13. How might keeping a child in a playpen discourage curiosity? How might curiosity be mistaken for misbehavior? Being in a playpen could stifle curiosity because exploration is limited. Curiosity prompts children to explore their world. During their explorations, they can seem to get into everything.
Section 12 – 2: Encouraging Learning from One to Three
14. What is the meaning of “readiness for learning”? The physical and intellectual maturity required to perform a skill.
15. How can a routine of reading to children younger than age three contribute to reading readiness? Children learn to enjoy books, which is key to learning to read. They also learn how to handle books, begin to associate written words with words read aloud, and feel a sense of accomplishment from finishing a book.
16. How can caregivers promote math readiness in young children? Caregivers can use opportunities from everyday life to build interest in learning math concepts. For example, they might ask children to identify numbers on signs, count objects, and identify shapes.
17. Three-year-old Terrell is having trouble closing a cabinet door because toys are sticking over the edges of the shelf. How should his father respond? Why? Help a little, but don’t take over, and allow Terrell to complete the final step—closing the door. Terrell is learning while he struggles and will feel a sense of accomplishment when he succeeds.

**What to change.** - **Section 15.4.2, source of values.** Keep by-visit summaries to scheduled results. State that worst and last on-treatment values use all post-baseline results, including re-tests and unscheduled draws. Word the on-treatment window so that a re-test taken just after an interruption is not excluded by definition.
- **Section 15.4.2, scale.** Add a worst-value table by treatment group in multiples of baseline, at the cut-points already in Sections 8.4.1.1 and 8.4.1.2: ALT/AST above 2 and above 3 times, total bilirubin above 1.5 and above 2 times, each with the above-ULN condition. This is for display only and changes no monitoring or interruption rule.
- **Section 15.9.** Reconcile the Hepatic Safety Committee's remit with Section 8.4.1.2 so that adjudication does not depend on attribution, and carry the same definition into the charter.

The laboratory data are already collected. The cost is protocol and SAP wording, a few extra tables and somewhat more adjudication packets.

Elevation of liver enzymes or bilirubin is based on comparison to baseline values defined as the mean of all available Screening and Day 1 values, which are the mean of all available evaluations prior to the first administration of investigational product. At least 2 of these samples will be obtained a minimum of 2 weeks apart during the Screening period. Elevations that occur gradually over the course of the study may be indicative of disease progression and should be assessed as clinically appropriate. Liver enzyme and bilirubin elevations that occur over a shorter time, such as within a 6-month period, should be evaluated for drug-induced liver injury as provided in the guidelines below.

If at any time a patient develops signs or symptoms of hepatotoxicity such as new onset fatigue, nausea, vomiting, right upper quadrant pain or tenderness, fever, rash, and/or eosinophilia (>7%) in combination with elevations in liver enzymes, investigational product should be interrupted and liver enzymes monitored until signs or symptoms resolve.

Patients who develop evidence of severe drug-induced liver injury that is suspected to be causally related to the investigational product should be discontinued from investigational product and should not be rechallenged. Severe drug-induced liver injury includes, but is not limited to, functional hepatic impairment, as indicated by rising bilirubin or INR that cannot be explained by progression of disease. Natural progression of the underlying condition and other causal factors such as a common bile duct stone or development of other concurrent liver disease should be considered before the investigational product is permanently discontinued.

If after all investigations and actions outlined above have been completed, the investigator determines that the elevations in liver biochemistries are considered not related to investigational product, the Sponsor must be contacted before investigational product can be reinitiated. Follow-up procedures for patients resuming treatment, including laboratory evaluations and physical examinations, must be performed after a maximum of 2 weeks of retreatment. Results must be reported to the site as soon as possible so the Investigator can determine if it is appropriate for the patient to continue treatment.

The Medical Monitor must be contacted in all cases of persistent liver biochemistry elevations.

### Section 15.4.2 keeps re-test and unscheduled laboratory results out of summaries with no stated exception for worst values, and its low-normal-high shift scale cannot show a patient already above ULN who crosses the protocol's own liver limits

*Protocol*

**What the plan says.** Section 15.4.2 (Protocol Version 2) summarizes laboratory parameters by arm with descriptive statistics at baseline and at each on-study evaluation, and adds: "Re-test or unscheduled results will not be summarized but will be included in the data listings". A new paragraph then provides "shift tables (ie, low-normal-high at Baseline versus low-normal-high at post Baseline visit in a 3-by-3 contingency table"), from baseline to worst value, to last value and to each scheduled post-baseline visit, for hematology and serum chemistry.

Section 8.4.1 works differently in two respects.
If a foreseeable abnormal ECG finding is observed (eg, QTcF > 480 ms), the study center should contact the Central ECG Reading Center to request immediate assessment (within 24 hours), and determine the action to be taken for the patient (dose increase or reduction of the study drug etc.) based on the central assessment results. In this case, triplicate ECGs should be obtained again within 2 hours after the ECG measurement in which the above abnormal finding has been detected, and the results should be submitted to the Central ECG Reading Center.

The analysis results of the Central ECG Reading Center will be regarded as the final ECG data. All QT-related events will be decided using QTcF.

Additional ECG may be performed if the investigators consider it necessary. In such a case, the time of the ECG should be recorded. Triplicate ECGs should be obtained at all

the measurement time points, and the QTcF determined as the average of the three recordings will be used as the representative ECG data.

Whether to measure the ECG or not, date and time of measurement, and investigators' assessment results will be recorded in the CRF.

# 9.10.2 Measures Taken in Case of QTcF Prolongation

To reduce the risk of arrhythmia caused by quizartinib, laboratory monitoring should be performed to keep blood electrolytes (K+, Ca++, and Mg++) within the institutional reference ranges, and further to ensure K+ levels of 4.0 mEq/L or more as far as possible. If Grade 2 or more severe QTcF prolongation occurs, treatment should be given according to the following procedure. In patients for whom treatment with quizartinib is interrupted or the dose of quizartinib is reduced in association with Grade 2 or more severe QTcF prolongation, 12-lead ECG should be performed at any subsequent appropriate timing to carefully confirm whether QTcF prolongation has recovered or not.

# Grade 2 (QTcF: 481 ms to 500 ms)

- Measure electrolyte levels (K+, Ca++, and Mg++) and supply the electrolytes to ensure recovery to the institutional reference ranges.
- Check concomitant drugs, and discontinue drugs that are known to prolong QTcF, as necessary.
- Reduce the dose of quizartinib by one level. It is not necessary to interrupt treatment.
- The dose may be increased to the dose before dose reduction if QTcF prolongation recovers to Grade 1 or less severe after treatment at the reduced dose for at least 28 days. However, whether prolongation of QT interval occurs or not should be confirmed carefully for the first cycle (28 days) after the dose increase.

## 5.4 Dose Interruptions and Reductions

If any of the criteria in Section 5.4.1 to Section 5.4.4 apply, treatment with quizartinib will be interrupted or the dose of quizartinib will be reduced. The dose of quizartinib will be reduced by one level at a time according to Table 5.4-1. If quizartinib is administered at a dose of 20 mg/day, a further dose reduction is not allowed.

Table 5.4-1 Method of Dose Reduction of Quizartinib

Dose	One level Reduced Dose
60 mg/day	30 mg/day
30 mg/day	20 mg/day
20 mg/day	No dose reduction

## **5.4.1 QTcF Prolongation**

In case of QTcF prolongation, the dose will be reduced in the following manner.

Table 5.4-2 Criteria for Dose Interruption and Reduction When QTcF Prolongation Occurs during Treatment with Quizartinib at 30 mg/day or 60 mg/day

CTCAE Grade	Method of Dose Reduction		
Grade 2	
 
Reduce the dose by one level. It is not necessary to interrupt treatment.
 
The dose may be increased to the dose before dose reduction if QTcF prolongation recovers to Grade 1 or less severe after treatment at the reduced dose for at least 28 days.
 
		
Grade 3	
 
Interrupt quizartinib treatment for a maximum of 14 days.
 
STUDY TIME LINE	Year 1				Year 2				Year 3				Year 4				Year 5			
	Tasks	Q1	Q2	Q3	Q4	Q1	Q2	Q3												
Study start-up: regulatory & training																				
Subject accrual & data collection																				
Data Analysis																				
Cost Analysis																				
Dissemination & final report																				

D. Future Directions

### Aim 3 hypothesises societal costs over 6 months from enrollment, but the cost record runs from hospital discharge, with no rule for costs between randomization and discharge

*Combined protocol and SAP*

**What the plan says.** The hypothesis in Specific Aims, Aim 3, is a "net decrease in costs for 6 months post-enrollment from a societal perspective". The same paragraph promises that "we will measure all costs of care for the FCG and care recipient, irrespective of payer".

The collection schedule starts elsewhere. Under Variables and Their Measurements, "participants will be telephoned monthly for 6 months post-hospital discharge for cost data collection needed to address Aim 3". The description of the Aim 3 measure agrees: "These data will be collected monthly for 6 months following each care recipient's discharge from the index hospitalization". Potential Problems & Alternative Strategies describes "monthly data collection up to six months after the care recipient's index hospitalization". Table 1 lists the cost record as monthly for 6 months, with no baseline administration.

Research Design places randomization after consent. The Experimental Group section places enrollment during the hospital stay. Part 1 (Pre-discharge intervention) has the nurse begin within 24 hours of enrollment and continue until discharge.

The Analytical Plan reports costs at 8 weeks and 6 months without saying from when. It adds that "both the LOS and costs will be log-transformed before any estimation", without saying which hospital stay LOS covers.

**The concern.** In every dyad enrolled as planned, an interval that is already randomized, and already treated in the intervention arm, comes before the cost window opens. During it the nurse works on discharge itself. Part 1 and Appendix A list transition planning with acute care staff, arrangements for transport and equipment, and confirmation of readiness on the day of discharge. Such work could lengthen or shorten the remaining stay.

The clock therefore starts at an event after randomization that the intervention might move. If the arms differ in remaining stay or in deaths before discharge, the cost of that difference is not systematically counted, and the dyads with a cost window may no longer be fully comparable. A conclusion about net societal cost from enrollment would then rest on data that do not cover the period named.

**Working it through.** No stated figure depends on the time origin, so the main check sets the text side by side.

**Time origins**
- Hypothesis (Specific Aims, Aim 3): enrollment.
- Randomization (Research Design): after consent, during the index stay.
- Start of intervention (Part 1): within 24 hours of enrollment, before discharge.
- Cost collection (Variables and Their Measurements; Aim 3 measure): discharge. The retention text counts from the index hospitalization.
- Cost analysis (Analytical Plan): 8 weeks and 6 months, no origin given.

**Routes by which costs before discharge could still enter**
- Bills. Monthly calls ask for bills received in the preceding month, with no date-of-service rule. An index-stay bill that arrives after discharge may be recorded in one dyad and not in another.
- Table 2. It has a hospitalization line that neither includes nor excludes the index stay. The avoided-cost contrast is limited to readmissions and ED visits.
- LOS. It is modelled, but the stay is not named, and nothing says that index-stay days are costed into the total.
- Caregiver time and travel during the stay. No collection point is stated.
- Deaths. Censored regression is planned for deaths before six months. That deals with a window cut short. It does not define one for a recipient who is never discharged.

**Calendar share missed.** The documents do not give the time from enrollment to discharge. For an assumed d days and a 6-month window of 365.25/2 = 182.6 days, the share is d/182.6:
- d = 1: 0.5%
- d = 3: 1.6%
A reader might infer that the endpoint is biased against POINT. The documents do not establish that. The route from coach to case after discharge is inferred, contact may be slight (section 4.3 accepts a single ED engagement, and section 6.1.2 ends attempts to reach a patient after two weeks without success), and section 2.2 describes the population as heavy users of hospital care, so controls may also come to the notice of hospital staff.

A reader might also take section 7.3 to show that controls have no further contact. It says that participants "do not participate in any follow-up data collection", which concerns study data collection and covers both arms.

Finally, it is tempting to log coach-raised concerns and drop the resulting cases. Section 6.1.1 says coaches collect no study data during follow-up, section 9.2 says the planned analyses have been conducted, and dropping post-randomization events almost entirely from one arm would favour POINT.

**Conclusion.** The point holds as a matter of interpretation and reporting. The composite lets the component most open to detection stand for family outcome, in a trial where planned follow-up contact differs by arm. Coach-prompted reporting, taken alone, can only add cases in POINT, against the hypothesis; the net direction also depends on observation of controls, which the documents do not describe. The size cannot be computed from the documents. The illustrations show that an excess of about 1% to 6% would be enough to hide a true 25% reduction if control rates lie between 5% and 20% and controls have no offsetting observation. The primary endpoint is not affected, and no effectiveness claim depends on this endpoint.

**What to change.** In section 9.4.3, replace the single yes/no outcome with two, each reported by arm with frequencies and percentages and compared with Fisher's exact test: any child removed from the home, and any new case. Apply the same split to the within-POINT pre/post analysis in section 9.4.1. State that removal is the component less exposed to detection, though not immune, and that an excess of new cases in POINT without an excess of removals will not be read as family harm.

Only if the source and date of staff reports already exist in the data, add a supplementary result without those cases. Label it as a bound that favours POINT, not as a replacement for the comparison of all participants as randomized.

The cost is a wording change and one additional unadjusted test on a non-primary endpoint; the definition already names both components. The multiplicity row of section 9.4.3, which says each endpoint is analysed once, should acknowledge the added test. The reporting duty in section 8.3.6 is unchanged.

18. Scott’s mom said “Grandpa’s birthday card won’t fit in this envelope. Let’s see if we have a bigger envelope. Or we can fold the card if we have to.” How was she modeling problem solving for Scott? By talking through possible solutions out loud, she showed how it is possible to think your way to a solution.
19. Identify three common safety hazards related to toys. Any three: Small parts, sharp edges, flammable, toxic paint.
20. In addition to safety, identify six characteristics of appropriate toys. 1. Durable 2. Easy to care for 3. Encourages use of imagination 4. Colorful 5. Easy for the child to handle 6. Enjoyably to the child
21. Give an example of a toy that is appropriate for each of the following age groups. Then give a developmental reason why the toy is appropriate. A. One to two years: Riding toy with wheels. Children this age are practicing motor control, and this toy uses the large muscles. B. Two to three years: A child-size lawn mower. Children this age want to do what adults are doing. C. Three to four years: A construction set. Children this age are acquiring fine motor skills.
22. Why might children of two and a half use a word like “tooths”? They are learning some rules of grammar, such as adding an “s” to make rules plural, but aren’t yet able to recognize exceptions to the rules.
23. What kinds of problems might a speech- language pathologist identify as the source of a child’s speech difficulties? Hearing problems, learning disabilities, or mood disorders.
24. How is difficulty with articulation different from stuttering? How are they similar? Articulation – Refers to the use of clear, distinct speech. For example, until age of three or four, children commonly skip syllables and leave off endings of words. Stuttering – This is a more serious condition. The child speaks with sporadic repetition or prolonged sounds, usually at the beginning of words. Most children outgrow both problems.